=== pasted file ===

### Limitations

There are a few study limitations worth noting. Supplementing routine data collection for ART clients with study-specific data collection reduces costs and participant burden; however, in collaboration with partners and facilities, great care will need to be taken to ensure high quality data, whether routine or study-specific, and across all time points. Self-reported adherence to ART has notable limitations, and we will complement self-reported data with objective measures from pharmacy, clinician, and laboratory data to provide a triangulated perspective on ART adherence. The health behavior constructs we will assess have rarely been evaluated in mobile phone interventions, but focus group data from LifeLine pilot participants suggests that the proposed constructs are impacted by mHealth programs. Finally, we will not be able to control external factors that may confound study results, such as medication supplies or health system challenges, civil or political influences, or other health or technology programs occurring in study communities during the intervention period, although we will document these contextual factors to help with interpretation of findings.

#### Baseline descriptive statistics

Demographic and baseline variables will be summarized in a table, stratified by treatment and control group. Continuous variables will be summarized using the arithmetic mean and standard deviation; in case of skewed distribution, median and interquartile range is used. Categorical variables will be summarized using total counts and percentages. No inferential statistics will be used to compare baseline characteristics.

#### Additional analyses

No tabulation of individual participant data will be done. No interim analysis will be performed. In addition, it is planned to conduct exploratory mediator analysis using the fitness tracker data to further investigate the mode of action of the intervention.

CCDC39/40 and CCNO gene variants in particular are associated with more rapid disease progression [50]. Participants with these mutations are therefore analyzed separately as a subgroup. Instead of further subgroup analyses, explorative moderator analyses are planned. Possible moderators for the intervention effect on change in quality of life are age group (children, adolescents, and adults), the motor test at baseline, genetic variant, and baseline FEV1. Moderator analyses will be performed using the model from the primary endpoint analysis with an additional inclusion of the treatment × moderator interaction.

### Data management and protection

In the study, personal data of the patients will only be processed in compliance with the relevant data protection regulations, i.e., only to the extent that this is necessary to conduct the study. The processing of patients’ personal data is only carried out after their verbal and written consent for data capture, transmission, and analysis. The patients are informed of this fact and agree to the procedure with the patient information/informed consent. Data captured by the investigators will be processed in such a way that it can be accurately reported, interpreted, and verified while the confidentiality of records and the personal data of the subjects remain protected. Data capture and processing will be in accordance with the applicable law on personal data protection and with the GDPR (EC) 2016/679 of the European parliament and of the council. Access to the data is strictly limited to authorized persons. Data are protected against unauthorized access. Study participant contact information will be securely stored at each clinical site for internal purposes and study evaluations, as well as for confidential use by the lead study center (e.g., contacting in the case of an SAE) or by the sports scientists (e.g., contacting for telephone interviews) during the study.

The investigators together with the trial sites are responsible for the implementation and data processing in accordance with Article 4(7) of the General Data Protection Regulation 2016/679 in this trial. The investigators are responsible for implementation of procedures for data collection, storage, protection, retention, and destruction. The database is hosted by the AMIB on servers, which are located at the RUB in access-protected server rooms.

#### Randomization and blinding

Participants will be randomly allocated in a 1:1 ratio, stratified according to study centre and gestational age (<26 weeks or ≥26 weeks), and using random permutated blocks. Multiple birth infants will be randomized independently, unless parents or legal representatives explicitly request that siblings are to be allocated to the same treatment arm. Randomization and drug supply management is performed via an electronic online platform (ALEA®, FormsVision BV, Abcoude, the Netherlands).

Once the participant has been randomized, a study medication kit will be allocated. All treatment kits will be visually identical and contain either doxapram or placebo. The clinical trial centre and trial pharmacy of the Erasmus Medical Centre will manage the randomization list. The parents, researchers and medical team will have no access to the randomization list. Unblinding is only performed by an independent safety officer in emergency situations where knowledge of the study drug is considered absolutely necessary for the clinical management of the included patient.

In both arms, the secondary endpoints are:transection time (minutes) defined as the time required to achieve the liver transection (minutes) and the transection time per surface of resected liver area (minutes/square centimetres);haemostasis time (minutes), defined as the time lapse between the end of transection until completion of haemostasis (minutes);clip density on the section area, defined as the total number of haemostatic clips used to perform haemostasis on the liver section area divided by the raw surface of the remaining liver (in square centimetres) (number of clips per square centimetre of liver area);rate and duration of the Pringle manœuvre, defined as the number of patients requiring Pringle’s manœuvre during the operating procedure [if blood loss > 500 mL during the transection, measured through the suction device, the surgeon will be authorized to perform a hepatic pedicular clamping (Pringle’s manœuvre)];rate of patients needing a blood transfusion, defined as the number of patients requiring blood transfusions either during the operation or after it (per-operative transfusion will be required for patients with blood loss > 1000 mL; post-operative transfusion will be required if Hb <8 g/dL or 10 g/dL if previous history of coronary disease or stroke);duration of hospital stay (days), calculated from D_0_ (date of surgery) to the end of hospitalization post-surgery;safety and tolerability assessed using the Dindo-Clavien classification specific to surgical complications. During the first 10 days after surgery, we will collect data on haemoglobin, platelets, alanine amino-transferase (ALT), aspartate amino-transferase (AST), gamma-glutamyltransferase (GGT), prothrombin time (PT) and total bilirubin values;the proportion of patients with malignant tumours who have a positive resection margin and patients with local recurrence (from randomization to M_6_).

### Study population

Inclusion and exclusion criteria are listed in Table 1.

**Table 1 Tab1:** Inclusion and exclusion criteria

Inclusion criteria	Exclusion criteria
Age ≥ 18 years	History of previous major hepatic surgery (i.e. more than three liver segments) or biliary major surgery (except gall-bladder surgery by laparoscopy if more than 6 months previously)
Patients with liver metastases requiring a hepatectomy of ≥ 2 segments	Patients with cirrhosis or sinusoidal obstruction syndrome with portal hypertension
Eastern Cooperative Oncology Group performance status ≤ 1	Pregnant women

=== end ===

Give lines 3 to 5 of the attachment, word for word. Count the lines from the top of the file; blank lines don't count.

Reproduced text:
#### Baseline descriptive statistics

Demographic and baseline variables will be summarized in a table, stratified by treatment and control group. Continuous variables will be summarized using the arithmetic mean and standard deviation; in case of skewed distribution, median and interquartile range is used. Categorical variables will be summarized using total counts and percentages. No inferential statistics will be used to compare baseline characteristics.

#### Additional analyses